Oxycodone is a powerful prescription pain reliever, and it is the active ingredient the most widely abused prescription painkillers in the country. Oxycodone is a class of opioids that are used for pain relief but can also lead to extreme physical dependence in the body and have addictive effects.
Oxycodone can typically be detected in a person’s system for up to four days, but this number can vary depending on personal factors. These factors include age, metabolism, duration of use, and the amount of drug ingested.
If you or someone you know is struggling with Oxycodone addiction, help is available. The Bluffs is one of the many treatment facilities that provide addiction programs to help individuals overcome prescription drug abuse.
What Is Oxycodone?
Oxycodone is a drug used to relieve moderate to severe pain and is classified as an opioid (narcotic). These drugs change how your body feels and responds to pain. Oxycodone can come in a variety of forms, from rapid release to extended-release tablets.
Percocet and Percodan are rapid-relief forms of oxycodone and can be taken every six hours for pain. Oxycontin is an extended-release form and provides a 12-hour window of pain relief.
The extended-release Oxycontin pills have become one of the leading drugs in the current opioid addiction crisis. People crush up or inject these forms of oxycodone for the fast-acting and euphoric effects they can provide.
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Oxycodone Detection Times
Oxycodone is typically detectable in a person’s system for up to four days after use. However, this number can be longer depending on the frequency and dosage taken. If large amounts of oxycodone were ingested, traces of the drug will most likely be detectable in the body for a longer period of time.
Knowing how long traces of oxycodone are within the system can be beneficial for a variety of reasons. This type of identification can help determine when to be on the lookout for withdrawal symptoms or to identify when and for how long oxycodone will show up on a drug test.
Oxycodone can be detected in a person’s system long after the effects of the drug end. The detection window for oxycodone depends on a variety of factors, including the type of test used.
The following are common tests used and the amount of time each test can typically detect oxycodone in the system:
If a person is screened via a urine sample, oxycodone could be detected for up to four days. Urine tests are the most common type of drug screening for opiates. These types of tests are most often used by employers and court systems.
Oxycodone can show up in a person’s blood for at least 24 hours after the initial dose. While these tests are not conducted as much as urine tests, the blood is a very reliable source to show traces of the drug.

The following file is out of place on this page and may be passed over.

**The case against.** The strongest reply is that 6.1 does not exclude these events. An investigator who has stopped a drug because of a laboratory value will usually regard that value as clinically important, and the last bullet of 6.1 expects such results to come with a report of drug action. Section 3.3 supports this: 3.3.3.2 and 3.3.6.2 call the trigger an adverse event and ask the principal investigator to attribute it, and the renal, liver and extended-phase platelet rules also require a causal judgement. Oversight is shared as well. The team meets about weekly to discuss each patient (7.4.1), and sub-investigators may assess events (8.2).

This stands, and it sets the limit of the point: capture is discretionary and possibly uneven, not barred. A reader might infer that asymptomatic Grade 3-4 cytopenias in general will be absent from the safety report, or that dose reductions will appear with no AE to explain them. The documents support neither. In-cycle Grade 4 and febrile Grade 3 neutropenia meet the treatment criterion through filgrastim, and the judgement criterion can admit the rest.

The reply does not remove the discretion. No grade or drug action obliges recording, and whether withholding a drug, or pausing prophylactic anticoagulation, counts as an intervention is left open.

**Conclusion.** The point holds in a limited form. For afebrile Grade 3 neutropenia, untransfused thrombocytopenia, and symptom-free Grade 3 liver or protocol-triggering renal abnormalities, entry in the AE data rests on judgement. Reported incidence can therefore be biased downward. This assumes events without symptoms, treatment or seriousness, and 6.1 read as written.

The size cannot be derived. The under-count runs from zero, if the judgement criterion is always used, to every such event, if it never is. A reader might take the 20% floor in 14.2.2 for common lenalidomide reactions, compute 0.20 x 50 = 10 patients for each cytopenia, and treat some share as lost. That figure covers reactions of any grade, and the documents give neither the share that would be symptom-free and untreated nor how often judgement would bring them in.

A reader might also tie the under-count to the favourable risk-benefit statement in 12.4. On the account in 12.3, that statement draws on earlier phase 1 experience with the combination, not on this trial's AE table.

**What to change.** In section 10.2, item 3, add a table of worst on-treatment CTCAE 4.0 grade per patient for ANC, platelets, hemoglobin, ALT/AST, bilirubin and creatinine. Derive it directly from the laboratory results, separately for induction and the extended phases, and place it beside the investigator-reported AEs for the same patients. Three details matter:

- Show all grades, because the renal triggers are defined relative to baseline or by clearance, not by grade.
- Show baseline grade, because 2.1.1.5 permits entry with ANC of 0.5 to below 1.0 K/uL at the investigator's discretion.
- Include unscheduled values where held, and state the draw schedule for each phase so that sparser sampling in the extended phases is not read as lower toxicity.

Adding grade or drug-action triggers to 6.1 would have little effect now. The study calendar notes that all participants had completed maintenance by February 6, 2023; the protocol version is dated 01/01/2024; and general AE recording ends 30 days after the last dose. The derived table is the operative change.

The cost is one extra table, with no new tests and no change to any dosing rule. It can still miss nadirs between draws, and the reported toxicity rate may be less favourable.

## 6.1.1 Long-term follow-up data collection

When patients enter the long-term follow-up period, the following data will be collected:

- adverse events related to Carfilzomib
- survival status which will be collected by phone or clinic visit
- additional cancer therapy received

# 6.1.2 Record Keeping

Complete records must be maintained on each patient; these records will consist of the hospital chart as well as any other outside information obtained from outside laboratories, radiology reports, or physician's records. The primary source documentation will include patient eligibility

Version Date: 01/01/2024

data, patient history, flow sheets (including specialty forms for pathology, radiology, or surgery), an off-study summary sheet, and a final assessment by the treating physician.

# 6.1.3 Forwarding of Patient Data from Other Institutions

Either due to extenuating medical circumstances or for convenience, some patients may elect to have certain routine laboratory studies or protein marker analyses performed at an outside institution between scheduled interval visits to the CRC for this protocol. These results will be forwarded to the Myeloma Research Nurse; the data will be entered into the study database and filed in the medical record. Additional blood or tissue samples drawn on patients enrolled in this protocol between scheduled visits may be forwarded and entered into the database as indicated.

How Is Oxycodone Metabolized?
After ingestion, oxycodone is processed through the digestive system and is broken down in the liver. The kidneys process the drug through the urine, and the body may excrete trace amounts through sweat.
The half-life of oxycodone is approximately three to six hours. This means that after up to six hours, the body has processed over half of the oxycodone dose out of the body. Typically the drug is processed entirely out of the body in 20 to 24 hours, as the entire metabolic process can take longer.
Factors That Influence How Oxycodone Is Metabolized
Several personal factors can affect how long Oxycodone remains in a person’s system. These factors include a person’s age, weight, and dietary habits.
Older individuals tend to experience longer windows of detection times. This is because older people have slower metabolisms and work harder at processing the drug. Younger people have faster metabolisms, and their bodies can breakdown the drug at a quicker rate. Typically, a young person will have a shorter oxycodone detection window than their elder counterparts.
A person with a high body fat ratio may retain oxycodone for longer periods of time. Likewise, a person who has a more moderate fat ratio will flush oxycodone quicker.
Taking oxycodone on an empty stomach could result in shorter detection time, as opposed to taking the drug with a meal that is high in fat. Hydration is also an essential factor in detection time. The more water someone drinks, the faster his or her body can process the drug.
Oxycodone Addiction Treatment Services At The Bluffs
At The Bluffs, we understand that facing an opioid addiction can be difficult. If you are abusing or addicted to oxycodone, our treatment specialists can offer a compassionate and personalized approach to help you face and overcome your addiction.
Recovery from oxycodone abuse is not simple, but it is possible with the right treatment. At The Bluffs, we offer specialized drug addiction treatment programs that integrate quality medical care with a variety of other therapeutic and effective treatment services.
Our treatment services include:
- medical detox services
- individual counseling
- medication-assisted treatment (MAT)
- group therapy
- holistic and alternative therapies
Based in a state with one of the highest rates of fatal opioid overdoses in the country, our Ohio treatment specialists understand the devastation opioid addiction can have on a person and their loved ones.
If you or someone you know is struggling with opioid abuse, contact The Bluffs through our free and confidential helpline today.